...a compulsive liar whose very core is a fabrication mechanism.
“The Hoax” is both delicious and dull. It is delicious when author Clifford
Irving makes monkeys of the self-righteous publishing establishment and dull
when it overwhelms us with imagery. It is the flawed but fascinating saga of the
indefatigable con man who sold his fraudulent “autobiography” of Howard Hughes
to McGraw Hill (the book) and Time Life (serial rights), the two towering giants
of publishing propriety at the time. But the flaws are understandable
considering the scope of the undertaking and the fact that Irving’s tentacles
spread widely through recent history. To cover that ground, the filmmakers
deliver that history in a somewhat confusing series of flashcards.
The time is 1971, with flashbacks to the prewar glamour and theatrics of Howard Hughes’ life as inventor, producer, and lover to some of Hollywood’s biggest stars. Director Lasse Hallstrom assumes our familiarity with Watergate, Nixon, the Irving imbroglio, and the publishing power center in Manhattan, and he sends these images racing through the storyline. Irving banked on his own assumption that forty years after his heyday, Hughes was lost in his buried and reclusive world - too old and sick to catch on to a con man’s outsized fraud. Wrong.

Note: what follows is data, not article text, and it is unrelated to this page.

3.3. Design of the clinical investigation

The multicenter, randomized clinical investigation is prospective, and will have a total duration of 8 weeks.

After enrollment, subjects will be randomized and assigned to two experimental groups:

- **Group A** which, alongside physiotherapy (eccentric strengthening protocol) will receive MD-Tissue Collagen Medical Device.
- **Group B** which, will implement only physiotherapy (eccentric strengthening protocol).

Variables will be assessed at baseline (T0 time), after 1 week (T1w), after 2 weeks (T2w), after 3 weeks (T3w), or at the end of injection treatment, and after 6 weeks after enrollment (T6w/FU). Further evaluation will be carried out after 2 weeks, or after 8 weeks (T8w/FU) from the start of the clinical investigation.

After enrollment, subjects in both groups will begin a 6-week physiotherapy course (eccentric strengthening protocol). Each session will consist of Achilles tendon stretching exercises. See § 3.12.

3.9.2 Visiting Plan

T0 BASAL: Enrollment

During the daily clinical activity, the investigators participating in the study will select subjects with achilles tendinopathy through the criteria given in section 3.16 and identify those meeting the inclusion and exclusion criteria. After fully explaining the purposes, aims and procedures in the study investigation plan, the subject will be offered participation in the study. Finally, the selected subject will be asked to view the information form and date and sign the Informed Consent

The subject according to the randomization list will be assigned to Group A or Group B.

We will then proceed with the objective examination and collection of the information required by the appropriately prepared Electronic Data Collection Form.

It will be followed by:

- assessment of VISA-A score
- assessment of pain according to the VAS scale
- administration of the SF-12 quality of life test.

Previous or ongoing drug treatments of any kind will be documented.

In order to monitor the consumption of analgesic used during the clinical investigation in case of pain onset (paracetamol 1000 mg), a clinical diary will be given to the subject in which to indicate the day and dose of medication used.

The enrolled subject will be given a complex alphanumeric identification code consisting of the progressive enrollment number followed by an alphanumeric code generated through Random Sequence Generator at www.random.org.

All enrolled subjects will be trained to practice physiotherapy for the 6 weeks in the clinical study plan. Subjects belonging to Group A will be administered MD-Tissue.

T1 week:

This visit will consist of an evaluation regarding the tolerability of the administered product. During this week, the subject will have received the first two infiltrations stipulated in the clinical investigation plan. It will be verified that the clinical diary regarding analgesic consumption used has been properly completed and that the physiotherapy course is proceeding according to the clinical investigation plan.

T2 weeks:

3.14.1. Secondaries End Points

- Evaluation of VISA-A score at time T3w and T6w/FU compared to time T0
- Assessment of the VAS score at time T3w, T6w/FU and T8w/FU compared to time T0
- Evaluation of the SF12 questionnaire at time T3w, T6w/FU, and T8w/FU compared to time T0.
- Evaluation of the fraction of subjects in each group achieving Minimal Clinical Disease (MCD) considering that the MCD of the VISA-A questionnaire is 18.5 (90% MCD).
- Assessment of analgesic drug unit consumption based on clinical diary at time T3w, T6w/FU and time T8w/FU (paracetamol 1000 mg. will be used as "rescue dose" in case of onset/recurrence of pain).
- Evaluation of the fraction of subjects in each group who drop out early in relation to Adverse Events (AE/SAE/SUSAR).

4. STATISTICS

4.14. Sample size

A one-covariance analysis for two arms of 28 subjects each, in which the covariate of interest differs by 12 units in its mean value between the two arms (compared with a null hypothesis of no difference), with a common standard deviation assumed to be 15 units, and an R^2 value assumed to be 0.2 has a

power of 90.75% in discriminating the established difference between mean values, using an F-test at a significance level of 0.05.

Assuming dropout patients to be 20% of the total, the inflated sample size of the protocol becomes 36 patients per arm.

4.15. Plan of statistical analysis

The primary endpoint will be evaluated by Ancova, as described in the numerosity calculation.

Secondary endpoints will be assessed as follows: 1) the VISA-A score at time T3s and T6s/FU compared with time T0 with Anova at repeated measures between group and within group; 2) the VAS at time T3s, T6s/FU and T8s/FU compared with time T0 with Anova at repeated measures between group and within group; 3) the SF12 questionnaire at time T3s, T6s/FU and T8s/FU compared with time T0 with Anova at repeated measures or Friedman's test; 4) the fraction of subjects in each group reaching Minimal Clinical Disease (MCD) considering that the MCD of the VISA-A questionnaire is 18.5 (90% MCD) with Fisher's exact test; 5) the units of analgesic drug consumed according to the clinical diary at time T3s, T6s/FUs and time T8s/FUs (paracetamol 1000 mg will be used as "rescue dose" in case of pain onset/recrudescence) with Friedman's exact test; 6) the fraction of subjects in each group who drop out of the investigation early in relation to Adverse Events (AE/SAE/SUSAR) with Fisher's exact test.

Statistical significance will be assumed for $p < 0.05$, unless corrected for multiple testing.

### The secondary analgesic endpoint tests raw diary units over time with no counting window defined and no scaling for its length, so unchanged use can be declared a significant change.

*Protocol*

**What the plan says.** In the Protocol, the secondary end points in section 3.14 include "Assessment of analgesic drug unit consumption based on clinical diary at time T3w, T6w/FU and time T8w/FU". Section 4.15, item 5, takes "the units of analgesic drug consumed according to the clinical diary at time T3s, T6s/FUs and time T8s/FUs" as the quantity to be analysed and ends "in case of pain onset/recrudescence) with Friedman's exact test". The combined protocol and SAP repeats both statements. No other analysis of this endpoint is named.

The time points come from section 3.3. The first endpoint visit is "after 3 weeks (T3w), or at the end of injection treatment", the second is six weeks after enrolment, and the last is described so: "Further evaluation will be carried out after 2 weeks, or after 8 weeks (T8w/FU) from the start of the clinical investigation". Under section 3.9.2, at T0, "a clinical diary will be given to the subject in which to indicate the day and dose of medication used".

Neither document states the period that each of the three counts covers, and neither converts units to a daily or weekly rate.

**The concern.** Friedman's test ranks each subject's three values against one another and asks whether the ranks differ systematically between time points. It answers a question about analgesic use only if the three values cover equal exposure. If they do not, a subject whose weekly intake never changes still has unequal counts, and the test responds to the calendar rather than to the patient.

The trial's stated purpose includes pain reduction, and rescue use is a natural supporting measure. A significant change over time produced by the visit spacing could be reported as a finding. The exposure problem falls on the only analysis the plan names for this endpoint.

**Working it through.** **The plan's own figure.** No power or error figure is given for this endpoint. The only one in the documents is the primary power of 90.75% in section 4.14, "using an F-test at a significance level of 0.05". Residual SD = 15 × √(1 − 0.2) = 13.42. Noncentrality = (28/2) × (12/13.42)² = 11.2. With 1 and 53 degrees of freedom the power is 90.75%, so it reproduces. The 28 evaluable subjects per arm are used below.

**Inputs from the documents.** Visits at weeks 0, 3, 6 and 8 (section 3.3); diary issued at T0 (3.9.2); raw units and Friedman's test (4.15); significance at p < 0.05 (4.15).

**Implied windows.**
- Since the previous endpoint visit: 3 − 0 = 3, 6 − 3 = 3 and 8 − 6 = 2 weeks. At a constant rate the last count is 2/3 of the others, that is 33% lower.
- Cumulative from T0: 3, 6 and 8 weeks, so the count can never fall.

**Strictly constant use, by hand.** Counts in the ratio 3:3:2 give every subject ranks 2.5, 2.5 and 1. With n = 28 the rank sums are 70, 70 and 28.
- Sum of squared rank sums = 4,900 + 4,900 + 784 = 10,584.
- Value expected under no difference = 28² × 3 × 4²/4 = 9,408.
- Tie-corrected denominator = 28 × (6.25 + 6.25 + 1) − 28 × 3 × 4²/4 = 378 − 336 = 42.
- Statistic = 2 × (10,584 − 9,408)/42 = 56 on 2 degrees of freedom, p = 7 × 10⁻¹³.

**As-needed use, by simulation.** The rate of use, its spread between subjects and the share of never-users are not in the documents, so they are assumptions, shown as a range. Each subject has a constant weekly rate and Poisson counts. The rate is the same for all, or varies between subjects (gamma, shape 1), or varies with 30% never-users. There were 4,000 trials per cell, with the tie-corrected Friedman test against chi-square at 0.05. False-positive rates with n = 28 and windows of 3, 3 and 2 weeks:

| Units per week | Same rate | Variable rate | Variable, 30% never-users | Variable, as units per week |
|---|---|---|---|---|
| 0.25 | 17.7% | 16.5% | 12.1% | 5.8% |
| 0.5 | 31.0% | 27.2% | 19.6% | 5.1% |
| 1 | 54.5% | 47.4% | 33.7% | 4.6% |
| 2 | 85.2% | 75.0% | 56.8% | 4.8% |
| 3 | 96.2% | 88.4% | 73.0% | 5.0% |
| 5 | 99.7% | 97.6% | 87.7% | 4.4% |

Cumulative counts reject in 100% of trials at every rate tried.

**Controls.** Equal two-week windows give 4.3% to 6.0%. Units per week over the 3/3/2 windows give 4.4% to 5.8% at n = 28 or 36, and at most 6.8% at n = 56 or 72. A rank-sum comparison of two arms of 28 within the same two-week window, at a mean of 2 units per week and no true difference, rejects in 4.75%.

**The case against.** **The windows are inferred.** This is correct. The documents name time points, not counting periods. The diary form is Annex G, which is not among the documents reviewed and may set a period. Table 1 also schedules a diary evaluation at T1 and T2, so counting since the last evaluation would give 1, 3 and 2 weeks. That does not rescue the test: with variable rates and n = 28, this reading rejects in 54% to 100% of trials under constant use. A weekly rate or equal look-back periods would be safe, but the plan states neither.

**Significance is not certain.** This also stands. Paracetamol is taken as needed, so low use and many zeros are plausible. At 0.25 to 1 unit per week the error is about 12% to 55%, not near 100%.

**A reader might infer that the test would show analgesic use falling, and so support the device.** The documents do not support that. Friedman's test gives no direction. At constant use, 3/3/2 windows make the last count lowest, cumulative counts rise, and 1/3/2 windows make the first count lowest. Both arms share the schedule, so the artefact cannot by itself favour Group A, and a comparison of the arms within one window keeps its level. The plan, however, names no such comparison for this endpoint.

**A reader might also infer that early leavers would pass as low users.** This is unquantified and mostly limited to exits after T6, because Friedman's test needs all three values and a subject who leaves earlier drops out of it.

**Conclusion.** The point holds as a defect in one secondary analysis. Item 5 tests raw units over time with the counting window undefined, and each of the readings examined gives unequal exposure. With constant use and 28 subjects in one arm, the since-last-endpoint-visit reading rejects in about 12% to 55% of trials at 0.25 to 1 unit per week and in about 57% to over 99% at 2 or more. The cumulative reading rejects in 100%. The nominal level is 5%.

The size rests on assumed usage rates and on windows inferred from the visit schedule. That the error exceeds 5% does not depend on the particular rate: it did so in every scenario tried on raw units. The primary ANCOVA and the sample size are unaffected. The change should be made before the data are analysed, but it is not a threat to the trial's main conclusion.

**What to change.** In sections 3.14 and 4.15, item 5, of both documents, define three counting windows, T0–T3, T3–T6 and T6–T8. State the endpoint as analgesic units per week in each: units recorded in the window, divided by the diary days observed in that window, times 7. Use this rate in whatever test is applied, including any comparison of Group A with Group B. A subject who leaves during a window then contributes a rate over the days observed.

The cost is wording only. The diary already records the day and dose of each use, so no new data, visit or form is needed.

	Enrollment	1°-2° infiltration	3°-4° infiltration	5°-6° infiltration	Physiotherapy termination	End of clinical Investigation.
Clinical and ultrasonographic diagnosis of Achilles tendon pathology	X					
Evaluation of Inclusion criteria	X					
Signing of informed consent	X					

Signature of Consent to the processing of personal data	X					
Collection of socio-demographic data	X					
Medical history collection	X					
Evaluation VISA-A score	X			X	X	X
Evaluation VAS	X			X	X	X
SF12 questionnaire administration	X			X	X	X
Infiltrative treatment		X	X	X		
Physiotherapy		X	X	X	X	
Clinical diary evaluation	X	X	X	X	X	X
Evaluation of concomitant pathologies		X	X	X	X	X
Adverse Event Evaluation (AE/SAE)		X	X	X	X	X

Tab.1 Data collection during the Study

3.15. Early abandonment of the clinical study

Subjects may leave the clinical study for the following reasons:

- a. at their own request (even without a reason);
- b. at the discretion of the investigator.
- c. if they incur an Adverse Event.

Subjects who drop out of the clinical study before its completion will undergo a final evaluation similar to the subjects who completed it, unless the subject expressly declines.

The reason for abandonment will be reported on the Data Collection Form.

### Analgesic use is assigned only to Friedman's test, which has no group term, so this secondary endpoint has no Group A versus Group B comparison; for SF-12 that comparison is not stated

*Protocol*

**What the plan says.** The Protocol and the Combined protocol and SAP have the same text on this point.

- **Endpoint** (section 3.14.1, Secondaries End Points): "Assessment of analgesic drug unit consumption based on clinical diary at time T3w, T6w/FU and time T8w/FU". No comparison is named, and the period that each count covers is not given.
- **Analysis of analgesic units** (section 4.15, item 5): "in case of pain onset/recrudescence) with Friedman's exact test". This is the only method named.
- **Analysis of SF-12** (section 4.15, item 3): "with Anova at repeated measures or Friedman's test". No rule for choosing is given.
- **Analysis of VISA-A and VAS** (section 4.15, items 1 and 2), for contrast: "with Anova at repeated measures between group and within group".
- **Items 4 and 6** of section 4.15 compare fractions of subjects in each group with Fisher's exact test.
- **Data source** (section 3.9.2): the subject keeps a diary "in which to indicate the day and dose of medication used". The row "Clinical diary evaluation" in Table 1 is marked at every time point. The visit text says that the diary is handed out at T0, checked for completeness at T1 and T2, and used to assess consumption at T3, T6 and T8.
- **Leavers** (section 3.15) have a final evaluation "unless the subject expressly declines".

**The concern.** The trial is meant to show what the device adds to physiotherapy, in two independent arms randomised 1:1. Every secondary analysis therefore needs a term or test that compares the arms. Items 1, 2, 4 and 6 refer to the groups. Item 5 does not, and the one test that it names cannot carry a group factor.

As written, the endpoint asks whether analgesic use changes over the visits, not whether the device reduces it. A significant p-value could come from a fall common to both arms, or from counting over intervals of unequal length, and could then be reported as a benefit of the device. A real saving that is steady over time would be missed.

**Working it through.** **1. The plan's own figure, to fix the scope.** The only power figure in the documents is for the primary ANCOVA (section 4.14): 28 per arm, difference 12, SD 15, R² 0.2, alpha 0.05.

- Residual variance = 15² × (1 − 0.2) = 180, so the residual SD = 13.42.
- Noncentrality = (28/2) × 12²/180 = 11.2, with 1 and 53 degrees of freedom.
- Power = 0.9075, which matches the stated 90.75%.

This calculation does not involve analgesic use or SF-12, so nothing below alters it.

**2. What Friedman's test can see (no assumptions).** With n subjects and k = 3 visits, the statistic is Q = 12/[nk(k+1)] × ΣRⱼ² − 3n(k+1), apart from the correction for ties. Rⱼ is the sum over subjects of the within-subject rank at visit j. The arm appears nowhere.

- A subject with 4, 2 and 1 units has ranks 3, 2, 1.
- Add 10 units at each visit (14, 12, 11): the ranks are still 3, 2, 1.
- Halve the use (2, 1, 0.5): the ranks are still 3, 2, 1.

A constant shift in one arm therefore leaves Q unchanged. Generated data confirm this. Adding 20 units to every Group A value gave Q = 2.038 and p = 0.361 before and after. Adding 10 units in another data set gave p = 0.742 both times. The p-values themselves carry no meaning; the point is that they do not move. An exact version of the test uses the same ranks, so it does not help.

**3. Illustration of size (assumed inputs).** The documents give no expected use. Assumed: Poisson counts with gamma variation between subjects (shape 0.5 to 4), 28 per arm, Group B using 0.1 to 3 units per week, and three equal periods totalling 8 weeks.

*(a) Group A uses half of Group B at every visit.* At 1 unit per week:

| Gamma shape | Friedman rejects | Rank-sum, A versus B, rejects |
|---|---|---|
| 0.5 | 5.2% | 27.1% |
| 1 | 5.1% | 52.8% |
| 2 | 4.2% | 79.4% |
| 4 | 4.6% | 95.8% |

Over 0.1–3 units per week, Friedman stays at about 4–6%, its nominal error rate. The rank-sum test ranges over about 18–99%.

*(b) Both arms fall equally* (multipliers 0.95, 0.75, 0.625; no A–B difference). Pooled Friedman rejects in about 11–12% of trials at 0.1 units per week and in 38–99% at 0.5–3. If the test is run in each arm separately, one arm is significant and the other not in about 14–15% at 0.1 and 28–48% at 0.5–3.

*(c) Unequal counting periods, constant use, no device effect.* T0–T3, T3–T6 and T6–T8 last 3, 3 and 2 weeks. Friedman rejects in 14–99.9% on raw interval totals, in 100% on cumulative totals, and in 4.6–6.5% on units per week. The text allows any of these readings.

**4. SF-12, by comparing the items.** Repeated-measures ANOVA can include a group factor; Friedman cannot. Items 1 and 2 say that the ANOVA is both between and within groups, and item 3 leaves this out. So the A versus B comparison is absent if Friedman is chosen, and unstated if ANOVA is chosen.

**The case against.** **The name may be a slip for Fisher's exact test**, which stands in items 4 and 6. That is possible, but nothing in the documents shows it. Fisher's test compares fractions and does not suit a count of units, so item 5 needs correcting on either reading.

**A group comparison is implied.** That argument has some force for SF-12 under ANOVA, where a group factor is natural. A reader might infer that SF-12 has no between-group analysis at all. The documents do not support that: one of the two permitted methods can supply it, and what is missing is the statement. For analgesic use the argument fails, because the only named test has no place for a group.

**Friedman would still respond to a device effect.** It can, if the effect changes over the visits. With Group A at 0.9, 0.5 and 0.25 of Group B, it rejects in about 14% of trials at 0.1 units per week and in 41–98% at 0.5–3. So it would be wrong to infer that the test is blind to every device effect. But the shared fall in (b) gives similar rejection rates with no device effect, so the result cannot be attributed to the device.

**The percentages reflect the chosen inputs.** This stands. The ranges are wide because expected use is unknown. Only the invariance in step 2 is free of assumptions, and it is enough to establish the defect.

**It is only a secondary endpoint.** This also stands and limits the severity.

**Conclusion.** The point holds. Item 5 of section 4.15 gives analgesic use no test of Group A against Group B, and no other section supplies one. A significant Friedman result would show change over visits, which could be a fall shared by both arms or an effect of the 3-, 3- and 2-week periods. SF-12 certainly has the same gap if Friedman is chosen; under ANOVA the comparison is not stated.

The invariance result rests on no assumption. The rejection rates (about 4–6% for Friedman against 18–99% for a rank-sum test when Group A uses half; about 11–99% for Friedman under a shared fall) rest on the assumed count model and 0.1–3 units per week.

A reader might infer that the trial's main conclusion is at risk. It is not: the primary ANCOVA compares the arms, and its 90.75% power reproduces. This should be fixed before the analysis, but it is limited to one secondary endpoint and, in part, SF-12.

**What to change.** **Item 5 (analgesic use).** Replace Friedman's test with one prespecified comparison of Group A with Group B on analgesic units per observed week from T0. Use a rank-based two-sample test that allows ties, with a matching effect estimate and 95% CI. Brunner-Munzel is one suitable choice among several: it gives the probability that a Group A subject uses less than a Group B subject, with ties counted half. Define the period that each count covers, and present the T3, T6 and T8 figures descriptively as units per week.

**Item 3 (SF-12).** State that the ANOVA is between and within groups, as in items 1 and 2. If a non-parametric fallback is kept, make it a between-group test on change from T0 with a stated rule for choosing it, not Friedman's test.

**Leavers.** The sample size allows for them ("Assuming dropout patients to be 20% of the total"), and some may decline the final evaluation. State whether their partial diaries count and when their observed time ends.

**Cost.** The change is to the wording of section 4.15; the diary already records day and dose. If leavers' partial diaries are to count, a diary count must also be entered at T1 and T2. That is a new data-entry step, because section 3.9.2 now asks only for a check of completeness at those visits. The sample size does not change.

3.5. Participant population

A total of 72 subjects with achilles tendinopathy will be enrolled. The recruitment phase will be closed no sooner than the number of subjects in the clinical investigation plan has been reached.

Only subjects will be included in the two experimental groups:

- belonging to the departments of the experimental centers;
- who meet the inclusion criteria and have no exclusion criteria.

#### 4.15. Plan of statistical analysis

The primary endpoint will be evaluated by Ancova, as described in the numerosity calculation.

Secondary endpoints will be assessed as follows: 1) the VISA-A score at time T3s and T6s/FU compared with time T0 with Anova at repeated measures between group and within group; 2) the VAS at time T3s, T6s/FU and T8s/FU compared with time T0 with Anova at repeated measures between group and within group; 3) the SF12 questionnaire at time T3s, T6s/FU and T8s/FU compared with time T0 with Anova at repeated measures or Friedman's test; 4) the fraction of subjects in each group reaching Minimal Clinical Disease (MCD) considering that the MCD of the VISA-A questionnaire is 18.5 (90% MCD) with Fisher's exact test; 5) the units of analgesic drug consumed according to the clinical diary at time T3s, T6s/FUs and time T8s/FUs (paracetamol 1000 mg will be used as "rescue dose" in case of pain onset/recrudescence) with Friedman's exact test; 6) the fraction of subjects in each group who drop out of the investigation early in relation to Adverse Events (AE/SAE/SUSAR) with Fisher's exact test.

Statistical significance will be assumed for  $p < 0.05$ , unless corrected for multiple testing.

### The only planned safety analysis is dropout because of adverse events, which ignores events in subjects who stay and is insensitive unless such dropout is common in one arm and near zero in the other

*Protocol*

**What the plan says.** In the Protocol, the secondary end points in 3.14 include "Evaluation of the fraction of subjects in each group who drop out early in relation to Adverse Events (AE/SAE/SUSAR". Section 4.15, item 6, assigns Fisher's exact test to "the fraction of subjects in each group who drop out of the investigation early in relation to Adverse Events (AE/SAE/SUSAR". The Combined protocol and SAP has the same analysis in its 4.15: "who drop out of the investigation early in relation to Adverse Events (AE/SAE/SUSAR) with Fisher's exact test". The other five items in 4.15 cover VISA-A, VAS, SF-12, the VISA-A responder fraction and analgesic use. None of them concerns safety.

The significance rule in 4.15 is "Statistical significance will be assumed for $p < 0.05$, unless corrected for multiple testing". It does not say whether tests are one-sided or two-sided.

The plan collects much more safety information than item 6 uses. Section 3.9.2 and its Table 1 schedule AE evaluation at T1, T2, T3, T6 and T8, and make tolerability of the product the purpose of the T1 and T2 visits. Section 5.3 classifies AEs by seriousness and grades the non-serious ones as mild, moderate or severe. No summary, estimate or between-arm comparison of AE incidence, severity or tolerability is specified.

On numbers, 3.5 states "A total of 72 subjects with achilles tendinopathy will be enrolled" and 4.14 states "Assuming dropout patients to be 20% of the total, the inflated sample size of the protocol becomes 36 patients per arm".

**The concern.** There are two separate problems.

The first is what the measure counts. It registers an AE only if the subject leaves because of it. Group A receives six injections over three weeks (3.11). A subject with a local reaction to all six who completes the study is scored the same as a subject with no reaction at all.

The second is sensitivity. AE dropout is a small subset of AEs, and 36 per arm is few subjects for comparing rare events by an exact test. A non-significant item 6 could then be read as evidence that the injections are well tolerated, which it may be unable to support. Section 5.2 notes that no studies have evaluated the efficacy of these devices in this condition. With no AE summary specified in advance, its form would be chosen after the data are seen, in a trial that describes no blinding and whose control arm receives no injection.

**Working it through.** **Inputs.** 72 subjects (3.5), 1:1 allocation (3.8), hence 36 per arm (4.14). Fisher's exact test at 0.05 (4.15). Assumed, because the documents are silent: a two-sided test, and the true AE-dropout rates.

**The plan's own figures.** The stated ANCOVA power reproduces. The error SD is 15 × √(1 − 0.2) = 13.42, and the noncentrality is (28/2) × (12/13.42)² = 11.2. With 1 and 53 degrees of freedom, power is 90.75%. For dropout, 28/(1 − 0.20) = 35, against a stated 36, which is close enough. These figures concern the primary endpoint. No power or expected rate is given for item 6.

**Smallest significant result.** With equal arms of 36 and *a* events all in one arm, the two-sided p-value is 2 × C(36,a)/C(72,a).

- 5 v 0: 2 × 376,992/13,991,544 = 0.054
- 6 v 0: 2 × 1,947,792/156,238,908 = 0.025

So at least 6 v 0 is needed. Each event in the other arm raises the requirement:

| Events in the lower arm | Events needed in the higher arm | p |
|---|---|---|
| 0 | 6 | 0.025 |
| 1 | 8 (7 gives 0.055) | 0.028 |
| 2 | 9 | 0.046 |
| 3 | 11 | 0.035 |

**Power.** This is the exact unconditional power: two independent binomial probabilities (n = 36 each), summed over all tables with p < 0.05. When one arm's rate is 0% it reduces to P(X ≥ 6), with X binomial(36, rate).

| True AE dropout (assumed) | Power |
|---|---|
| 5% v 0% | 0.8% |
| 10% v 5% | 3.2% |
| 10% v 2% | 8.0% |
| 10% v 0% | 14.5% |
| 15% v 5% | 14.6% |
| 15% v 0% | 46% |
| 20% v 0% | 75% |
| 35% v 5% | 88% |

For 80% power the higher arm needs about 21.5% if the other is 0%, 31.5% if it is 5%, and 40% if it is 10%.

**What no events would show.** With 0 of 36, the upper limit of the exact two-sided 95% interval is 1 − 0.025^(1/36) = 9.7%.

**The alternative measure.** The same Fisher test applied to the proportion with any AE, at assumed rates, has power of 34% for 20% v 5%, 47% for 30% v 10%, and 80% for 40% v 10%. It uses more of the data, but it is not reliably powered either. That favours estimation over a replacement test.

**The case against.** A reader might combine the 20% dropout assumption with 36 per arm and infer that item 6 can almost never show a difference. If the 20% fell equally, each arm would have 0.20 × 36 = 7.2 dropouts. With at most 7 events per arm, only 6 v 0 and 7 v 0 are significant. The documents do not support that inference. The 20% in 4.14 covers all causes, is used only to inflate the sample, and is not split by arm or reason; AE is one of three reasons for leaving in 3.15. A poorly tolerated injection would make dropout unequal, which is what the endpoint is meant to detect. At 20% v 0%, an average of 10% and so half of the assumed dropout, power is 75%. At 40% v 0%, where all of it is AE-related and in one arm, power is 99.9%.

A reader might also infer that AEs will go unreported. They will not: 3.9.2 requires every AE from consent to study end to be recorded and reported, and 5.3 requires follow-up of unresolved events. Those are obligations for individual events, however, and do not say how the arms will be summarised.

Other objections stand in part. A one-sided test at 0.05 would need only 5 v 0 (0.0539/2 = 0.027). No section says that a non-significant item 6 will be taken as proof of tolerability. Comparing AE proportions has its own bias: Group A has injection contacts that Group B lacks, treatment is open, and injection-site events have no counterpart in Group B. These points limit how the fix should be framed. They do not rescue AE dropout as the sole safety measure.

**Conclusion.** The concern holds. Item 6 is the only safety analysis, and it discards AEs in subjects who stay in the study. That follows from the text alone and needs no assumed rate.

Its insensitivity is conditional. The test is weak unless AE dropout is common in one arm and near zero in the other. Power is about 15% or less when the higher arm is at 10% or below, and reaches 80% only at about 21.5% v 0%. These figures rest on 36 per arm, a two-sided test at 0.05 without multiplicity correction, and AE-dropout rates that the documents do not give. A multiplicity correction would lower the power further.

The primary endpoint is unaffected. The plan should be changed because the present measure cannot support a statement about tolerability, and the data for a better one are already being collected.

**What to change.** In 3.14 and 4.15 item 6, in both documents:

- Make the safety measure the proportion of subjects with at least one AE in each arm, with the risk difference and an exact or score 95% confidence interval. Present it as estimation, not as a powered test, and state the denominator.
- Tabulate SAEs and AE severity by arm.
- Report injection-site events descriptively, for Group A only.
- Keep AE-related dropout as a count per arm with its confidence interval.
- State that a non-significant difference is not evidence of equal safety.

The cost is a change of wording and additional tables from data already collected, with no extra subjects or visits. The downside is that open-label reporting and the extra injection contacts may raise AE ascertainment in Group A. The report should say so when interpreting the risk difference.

The story begins with scenes of Irving (Richard Gere) suffering a rejection of his new book in the offices of McGraw Hill. He greets the setback with rage that affects every facet of his life. This is a man who wants to be famous. He tells his Andrea Tate (Hope Davis) at McGraw Hill that he is working on “the book of the century.” Now he has to produce. After stealing a memoir from Noah Detrich (Eli Wallach), Hughes’ gatekeeper, Irving follows a trail that leads deeper into deception with every step he takes. The man is incapable of telling the truth even when it would have been the easiest choice. He lies to his wife Edith ( Marcia Gay Harden), to Andrea (Hope Davis), to his mistress Nina (Julie Delpy), and to anyone else unlucky enough to cross his path. Perhaps his most unfortunate victim is Richard Suskin (Alfred Molina), his partner and researcher of twelve years standing.
There is a grand scene when Irving finally convinces two of the publishing world’s most powerful companies that the book he has handed them in an atmosphere of suspicion is not a fraud. Greed turns the executives into fawning sycophants. Aside from this high point, the confusion factor is high. What is real and what is unfolding on screen from the prevaricator’s imagination?
Clifford Irving has written good books on other subjects. Why would he stoop to literary theft and fraud? With fine actors supporting him, Richard Gere makes us understand completely by creating, with great relish, a compulsive liar whose very core is a fabrication mechanism. Gere is entirely credible as the man who, in the words of one character, set out to sell “a fake book about the most famous man in the world.”
Copyright (c) Illusion
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